Euz Azevedo is relieved that he no longer has to drive down Boylston Street and see the front of his restaurant, Forum, all boarded up.
But now that the plywood is finally down for Thursday’s reopening, Azevedo faces a new challenge: jump-starting a business that is also the site of one of the city’s biggest tragedies — the Boston Marathon bombings.
He is understandably nervous. He grasps the enormity of Forum’s return. It is the last of the Boylston Street businesses hit by the attacks to reopen.
“Like it or not, it’s a part of history now,” Azevedo said. “It’s something we can’t tell people not to think about. It’s affected a lot of people.”
Forum, which is changing its name slightly to Forum Bar & Restaurant, was the site of the second blast during the April 15 attacks that killed three people and injured 264 others. It reopens with a private fund-raiser in support of former New England Patriot Joe Andruzzi’s charitable foundation. Andruzzi was hosting a fund-raiser there the day of the Marathon.
Closing Forum was never an option for the 33-year-old Azevedo. Instead, he decided it was time to start fresh.
“We made a decision to brighten the space,” he said. “We wanted to erase those memories that people had. I just didn’t want to open with the same look because if you come back to a place where something bad happened to you, you’re going to have those memories again.”
When the restaurant opens to the public for dinner on Friday, customers will see a completely remodeled first floor. A massive bar that occupied a large portion of the room is gone, replaced by a smaller bar located at the front of the restaurant, allowing for more dining space. The 15 television sets that dominated the room are gone, as is the dark paneling.
Instead, new white subway tile and maple-tone patterned walls reflect the warm glow from circular chandeliers. (Small cosmetic changes were made to the second floor, which was minimally affected by the blast.) Along with the new look, Forum has also hired a new chef, Dan Schroeder, and is introducing a new menu.
General manager Chris Loper knows some people will come into Forum simply out of curiosity, and he knows the only way to get those customers to return is to excel when it comes to the food and atmosphere.
“You don’t want to be that place that people say ‘Let’s go and check out that bombed restaurant,’ ” Loper said. “We want people to think they’re being supportive of a great restaurant.”
He also wants Forum to live up the broad support it has received from the community and city officials.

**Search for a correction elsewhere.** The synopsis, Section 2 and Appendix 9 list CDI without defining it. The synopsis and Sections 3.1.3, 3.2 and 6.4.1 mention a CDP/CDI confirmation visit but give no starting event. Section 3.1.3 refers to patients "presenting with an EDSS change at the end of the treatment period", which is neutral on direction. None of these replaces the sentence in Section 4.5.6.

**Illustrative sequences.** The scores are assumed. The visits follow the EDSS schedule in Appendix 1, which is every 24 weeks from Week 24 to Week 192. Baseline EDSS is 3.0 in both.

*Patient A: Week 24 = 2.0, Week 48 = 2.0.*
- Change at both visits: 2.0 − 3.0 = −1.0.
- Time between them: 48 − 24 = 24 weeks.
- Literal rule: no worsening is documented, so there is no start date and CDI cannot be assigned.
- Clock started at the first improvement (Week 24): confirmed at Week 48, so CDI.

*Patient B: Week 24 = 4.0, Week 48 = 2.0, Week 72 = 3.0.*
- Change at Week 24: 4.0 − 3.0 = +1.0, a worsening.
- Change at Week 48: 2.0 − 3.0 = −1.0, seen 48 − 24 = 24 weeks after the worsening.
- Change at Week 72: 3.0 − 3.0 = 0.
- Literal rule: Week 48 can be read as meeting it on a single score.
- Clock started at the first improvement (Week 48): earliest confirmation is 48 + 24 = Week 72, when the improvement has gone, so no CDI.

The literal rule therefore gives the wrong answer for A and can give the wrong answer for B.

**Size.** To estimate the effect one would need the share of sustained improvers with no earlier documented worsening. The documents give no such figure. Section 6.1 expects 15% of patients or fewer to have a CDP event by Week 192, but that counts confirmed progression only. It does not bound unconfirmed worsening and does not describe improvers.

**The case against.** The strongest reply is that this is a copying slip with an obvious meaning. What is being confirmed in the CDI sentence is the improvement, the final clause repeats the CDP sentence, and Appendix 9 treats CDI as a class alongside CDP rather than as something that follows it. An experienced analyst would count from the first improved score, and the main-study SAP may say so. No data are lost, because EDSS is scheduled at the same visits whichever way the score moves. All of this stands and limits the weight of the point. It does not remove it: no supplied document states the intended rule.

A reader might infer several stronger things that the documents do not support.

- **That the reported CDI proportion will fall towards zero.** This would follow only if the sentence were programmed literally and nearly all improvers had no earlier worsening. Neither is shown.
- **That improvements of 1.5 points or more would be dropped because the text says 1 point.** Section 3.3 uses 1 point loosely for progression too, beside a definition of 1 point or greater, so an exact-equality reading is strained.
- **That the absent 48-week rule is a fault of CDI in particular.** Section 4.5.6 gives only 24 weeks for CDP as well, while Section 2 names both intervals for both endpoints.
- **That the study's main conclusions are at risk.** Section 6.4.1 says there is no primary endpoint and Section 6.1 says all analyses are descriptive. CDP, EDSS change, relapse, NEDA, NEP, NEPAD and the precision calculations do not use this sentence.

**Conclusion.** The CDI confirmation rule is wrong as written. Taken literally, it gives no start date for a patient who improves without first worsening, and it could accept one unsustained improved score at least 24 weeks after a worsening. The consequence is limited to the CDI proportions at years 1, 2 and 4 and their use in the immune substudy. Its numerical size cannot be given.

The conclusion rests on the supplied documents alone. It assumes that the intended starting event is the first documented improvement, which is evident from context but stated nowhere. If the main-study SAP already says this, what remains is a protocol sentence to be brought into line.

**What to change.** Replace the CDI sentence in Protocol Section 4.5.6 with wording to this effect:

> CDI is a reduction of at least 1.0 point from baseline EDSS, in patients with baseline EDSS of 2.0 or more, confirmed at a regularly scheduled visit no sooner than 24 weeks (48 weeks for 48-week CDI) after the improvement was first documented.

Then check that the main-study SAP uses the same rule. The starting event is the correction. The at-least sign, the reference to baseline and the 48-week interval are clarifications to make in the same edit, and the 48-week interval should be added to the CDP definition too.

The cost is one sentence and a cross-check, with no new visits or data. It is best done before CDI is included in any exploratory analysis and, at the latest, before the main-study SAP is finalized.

“It’s a new look, a new logo, a new chef, but they still have the same dedication to the city and its patrons,” said Mayor Thomas M. Menino. “I think people are going to come out and show their support.”
The decision to overhaul the space rather than rebuild the first floor with the same footprint was an expensive one, particularly since the restaurant has not yet received insurance money and has been closed for four months. The restaurant’s management team was paid during the closure.
“With no revenue stream whatsoever, everything has come out of our pockets,” said Azevedo, who owns three other restaurants in the area. “The insurance process has gone on a long time. We had to decide if we would invest some money and open a better restaurant, or do we try to save some money and open with the same look?”
About one-third of Forum’s staff of 40 will return, according to marketing director Erinn Fleming. Many former employees found jobs at other restaurants, or returned home for summer break from college. Any staffers who wanted to return had a guaranteed job, she said.
There were about 200 customers at the restaurant the day of the bombings, and the 25 staffers who were working have been lauded for their calm and for helping customers to safety.
“We really don’t talk about that day,” said Joshua Glover, the assistant manager of the restaurant. “It’s just regular work talk now.”
No one on the staff has told Fleming that they are apprehensive about returning after the bombing. But the stress has mounted a bit as the reopening draws near.
“When we open those doors maybe we catch our breath for a millisecond, but then we’re moving on,” Fleming said. “Our focus really has been, ‘OK, let’s all get back in it and make sure we do things right.’ A lot of us are back together again, so it feels good that we were able to do this together.”
Bob Luz, chief executive of the Massachusetts Restaurant Association, says in some ways Forum’s situation is akin to any new restaurant opening — and in others, quite different.
“From a business perspective, the public is going to want Forum to win,” Luz said. “Boston has shown great support for the businesses down in that area. But ultimately those people will only be back if they have a good experience.”
And yet, even if Forum welcomes a stream of supportive customers, Luz believes the restaurant could still face obstacles. “The greatest difficulty is really going to revolve around the staff,” he said. “No matter what is done to the decor or the menu, that whole team is going to have to relive this over and over again because guests are going to come in and invariably ask about this.”
Symbolically, of course, the reopening of Forum represents something far bigger than the return of a single Back Bay business. It also marks a return to some sense of normalcy.
“It’s Boston moving forward in a positive direction,” said Andruzzi, who plans to be at tonight’s event. “It’s all about overcoming the adversity with that upbeat attitude.”